FIG. 439

475. Alternating Current Transformer. Since alternating dynamos are built to give high voltage, some method is necessary for changing this voltage to that which can be used in a lamp. A step-down transformer is used for this purpose; it is virtually a reversed Ruhmkorff coil, reversed because the work to be done is to change a high potential current into one of a low potential. The principle of the step-down transformer is shown in Fig. 439. The current from the dynamo flows through a long coil of fine wire which has an iron core to increase the

magnetic field. Surrounding the same core is a second coil, To the terminals of this coil

shorter and of larger wire. are attached the lamps to be lighted. The proper size and




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length of the wire in each coil are determined by the respective voltages of the dynamo and of the lamps to be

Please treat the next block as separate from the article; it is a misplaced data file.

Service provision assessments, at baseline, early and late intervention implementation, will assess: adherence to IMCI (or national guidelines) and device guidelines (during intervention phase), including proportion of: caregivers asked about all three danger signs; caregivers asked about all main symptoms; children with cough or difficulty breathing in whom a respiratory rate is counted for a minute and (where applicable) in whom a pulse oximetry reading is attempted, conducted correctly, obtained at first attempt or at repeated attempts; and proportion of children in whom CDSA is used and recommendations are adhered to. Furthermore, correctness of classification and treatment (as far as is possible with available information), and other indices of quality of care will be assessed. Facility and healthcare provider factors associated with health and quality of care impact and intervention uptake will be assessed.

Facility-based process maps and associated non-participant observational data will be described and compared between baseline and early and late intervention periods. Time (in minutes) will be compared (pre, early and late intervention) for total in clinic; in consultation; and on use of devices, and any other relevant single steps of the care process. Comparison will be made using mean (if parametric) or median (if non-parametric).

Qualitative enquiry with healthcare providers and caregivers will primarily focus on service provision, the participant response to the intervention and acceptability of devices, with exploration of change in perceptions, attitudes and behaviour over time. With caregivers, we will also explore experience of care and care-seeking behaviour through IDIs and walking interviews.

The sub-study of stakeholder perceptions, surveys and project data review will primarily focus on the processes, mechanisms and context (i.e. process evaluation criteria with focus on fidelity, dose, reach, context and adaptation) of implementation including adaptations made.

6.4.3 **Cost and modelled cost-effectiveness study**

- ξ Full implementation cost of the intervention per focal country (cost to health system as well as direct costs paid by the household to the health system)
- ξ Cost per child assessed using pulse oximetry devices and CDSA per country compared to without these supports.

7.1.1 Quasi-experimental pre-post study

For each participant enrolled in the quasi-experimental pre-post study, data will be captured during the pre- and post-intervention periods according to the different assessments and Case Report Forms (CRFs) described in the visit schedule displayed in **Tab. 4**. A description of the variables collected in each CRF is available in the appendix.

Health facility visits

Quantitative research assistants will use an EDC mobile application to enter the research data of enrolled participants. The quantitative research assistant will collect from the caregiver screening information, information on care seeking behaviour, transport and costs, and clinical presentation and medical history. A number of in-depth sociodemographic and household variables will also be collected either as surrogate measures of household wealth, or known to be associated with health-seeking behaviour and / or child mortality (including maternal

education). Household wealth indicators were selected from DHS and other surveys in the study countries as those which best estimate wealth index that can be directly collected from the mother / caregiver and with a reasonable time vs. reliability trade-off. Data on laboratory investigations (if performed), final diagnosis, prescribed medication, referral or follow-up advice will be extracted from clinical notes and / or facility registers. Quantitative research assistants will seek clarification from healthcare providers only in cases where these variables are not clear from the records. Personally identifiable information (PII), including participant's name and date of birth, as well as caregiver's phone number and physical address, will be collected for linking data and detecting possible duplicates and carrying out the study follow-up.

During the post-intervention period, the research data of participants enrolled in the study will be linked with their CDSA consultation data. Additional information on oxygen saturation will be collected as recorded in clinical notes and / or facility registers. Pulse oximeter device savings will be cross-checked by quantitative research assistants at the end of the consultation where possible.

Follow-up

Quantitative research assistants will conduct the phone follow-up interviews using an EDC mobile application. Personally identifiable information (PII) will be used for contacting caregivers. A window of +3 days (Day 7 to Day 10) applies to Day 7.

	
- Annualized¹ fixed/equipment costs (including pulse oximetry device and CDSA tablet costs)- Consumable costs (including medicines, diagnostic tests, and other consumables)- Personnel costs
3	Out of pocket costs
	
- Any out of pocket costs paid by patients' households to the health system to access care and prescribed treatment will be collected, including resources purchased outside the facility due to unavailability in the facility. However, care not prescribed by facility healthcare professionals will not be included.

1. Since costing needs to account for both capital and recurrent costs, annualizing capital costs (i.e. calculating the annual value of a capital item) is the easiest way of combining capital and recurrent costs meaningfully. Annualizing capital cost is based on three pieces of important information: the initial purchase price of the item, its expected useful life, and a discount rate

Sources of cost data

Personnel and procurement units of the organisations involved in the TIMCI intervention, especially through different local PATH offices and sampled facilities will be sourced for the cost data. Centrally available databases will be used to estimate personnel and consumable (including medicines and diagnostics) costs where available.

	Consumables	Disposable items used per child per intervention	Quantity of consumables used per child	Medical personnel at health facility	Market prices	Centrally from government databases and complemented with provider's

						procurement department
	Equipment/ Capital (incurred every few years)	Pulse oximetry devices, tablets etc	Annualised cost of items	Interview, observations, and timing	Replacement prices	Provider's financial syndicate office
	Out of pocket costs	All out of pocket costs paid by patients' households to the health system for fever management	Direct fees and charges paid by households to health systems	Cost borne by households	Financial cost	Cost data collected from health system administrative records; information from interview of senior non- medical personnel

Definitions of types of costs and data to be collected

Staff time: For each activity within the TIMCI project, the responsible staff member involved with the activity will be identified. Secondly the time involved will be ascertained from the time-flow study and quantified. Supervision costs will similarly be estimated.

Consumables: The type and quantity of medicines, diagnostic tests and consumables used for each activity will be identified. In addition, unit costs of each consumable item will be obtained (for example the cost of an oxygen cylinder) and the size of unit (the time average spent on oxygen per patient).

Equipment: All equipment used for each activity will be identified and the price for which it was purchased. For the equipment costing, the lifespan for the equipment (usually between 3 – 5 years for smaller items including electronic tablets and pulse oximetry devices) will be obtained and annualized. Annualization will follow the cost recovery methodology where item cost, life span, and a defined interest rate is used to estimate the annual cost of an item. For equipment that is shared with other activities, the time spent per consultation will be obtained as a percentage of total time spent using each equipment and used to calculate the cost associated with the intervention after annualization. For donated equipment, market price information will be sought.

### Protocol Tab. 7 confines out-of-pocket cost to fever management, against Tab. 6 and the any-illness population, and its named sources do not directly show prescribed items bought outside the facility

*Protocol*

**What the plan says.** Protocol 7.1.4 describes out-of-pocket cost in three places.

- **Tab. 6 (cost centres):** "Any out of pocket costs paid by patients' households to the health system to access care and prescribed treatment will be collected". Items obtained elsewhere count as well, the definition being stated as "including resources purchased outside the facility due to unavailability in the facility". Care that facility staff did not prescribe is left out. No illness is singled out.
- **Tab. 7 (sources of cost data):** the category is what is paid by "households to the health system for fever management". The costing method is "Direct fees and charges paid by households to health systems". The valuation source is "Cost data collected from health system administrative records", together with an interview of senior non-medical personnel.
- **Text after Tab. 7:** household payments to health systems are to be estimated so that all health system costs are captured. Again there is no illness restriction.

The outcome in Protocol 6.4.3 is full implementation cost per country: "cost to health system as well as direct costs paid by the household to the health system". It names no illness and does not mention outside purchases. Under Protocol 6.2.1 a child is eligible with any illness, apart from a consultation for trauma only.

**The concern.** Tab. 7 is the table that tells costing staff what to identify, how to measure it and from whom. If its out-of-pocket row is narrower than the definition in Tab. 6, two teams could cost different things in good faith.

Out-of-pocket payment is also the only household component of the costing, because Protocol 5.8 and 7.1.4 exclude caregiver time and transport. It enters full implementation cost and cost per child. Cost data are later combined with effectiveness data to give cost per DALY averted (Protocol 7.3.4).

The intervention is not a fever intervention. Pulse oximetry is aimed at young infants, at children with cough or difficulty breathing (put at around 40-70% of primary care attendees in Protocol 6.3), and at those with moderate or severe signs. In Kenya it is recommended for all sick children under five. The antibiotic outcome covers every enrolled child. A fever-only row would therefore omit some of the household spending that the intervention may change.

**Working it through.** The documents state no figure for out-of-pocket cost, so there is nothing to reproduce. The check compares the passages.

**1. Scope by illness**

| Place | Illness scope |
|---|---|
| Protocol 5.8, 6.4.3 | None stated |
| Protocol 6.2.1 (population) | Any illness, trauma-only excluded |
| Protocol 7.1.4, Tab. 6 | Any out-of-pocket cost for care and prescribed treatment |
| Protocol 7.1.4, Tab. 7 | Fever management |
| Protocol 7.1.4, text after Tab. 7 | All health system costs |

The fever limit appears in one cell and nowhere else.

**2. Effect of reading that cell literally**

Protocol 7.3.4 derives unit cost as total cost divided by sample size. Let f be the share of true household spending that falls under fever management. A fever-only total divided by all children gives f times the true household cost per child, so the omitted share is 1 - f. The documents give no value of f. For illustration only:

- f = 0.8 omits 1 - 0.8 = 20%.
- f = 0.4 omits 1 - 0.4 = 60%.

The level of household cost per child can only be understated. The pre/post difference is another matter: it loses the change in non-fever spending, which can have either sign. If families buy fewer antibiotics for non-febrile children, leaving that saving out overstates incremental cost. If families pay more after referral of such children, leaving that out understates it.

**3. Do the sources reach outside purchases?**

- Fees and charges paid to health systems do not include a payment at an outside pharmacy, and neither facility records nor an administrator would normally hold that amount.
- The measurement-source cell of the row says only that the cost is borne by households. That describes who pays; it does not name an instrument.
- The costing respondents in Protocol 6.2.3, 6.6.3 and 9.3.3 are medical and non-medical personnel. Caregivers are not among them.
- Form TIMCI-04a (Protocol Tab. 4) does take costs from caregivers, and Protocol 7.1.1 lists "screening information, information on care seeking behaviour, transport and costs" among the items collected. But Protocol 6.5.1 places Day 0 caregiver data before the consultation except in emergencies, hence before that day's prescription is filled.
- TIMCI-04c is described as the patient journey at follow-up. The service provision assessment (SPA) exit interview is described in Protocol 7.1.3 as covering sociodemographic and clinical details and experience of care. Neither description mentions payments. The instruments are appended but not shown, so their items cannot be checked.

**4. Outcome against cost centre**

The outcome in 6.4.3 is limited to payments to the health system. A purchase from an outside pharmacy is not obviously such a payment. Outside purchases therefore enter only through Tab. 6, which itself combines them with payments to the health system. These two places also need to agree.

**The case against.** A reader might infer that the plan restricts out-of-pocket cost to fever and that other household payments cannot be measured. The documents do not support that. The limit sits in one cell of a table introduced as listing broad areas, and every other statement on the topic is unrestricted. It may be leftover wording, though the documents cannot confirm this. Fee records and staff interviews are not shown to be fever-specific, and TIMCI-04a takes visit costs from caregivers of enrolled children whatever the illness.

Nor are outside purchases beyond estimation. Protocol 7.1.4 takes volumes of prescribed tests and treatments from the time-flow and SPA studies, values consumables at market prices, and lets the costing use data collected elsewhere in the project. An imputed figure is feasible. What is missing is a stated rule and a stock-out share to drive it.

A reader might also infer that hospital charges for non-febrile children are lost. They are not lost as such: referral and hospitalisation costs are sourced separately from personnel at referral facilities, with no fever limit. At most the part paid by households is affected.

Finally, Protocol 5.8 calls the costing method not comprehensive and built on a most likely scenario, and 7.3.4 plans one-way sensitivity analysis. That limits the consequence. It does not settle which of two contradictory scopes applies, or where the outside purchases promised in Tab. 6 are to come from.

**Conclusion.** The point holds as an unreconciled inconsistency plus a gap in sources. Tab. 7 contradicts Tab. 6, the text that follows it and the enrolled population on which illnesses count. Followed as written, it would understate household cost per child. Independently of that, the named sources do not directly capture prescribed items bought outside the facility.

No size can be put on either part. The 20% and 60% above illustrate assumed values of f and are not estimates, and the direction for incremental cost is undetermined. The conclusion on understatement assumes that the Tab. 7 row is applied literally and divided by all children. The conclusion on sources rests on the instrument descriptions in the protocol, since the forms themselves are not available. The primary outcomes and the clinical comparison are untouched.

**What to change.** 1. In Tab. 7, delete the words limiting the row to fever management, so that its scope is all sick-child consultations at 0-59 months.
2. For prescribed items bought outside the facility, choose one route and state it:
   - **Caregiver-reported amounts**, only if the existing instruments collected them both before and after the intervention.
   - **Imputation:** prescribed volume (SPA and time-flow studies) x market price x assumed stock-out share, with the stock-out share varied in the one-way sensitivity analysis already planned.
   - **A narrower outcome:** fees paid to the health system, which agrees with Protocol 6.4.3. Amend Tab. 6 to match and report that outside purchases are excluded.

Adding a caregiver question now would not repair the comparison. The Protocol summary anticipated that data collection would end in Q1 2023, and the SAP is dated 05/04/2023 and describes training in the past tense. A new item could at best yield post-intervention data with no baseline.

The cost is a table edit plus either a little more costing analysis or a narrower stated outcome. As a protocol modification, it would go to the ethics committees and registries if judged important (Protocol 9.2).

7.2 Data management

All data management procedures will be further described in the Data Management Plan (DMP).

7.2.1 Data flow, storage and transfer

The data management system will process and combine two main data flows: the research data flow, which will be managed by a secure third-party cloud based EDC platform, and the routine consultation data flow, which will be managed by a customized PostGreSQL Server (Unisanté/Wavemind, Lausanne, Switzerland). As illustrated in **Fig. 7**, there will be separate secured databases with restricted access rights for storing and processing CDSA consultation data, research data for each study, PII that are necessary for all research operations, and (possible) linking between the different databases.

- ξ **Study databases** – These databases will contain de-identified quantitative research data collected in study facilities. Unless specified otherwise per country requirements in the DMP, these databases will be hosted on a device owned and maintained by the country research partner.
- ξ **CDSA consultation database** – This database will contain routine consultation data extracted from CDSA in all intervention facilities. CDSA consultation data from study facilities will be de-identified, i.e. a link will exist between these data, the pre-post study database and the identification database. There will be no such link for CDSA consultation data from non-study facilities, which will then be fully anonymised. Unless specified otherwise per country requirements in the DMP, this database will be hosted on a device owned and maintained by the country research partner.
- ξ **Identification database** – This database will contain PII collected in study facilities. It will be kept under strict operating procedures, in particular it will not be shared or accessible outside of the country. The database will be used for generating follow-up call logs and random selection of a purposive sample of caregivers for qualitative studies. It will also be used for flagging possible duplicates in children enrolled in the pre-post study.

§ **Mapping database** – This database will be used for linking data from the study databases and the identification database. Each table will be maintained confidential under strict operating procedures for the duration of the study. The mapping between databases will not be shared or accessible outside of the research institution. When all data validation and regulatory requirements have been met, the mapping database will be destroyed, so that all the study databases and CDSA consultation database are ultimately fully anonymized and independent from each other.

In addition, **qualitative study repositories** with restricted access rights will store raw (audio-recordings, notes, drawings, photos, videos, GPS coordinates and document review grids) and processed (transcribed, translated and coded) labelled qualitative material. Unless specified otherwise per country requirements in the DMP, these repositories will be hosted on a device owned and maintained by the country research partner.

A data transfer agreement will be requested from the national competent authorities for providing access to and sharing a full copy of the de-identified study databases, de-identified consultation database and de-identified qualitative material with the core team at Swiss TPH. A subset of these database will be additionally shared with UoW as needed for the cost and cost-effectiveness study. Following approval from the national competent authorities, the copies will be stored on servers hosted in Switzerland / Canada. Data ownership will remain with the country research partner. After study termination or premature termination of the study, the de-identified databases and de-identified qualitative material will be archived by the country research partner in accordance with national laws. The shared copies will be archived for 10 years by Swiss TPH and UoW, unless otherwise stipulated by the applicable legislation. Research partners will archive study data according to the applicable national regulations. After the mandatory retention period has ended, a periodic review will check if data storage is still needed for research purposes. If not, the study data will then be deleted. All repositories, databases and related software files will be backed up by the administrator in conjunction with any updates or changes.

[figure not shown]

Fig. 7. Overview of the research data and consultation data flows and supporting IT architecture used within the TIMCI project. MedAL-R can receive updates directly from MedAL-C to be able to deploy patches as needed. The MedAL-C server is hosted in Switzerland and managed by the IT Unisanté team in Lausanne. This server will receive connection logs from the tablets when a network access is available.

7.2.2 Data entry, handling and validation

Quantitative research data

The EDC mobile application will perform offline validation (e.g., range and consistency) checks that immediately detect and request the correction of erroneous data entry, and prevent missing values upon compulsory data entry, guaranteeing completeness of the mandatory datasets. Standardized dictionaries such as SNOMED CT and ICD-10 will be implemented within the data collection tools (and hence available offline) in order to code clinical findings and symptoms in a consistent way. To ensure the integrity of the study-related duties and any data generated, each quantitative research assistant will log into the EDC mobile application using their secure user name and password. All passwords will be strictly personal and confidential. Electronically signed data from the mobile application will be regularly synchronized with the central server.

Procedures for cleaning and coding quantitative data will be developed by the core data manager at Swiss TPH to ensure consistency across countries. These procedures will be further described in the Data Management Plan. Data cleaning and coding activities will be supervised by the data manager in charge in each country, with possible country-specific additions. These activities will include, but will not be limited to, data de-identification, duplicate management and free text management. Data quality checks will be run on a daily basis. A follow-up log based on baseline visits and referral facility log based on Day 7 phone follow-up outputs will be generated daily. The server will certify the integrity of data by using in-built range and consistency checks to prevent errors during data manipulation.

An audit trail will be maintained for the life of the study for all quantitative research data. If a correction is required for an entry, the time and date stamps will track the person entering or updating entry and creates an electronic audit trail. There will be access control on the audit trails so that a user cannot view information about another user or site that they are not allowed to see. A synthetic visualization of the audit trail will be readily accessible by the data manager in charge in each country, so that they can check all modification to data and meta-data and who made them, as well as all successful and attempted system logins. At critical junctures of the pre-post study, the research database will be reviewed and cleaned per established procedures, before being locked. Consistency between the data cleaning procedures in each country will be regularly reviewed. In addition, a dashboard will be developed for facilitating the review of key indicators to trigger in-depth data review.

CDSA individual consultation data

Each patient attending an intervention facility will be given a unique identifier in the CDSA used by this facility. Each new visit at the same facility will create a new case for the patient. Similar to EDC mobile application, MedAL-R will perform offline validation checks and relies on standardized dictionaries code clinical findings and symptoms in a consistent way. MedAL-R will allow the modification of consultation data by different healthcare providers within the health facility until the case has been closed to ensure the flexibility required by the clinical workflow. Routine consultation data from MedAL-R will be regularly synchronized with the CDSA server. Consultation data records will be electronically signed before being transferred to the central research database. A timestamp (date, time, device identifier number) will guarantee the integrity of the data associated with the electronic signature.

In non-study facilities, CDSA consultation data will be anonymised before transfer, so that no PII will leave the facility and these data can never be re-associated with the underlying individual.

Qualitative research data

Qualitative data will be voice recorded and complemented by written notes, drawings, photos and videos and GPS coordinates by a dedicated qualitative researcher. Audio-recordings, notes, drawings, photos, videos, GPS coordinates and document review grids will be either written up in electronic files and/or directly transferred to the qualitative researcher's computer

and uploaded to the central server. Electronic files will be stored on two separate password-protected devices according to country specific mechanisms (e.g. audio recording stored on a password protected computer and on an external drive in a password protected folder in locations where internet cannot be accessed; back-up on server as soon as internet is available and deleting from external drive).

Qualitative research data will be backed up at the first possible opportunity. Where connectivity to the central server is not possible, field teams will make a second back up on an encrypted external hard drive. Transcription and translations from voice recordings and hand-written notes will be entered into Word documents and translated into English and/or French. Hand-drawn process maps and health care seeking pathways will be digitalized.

used. A step-down transformer reduces the voltage in the same ratio as that of the numbers of turns in the two coils. For instance, to reduce a 1000-volt current to one of 100 volts, the number of turns in the primary must be 10 times the number in the secondary. Very little energy is lost in the transformation; if the 1000-volt current sent into the transformer is of 1 ampere, the 100volt current taken from it will be of very nearly 10 amperes.

FIG. 440


Figure 440 shows in cross section the details of a step-down transformer with the relation of its parts, P being the windings of the primary coil and S of the secondary; and Fig. 441 shows the instrument as set up for use. This is the kind used on a line pole to reduce the 1000-volt current from the station to a lower voltage current for house use. When in use, it is filled with oil for insulation.


A step-up transformer changes a current of low voltage to one of high voltage; it has a greater number of turns in the secondary than in the primary.

FIG. 441

476. Electric Railways. The trolley lines and third-rail railways of the United States have for their essential parts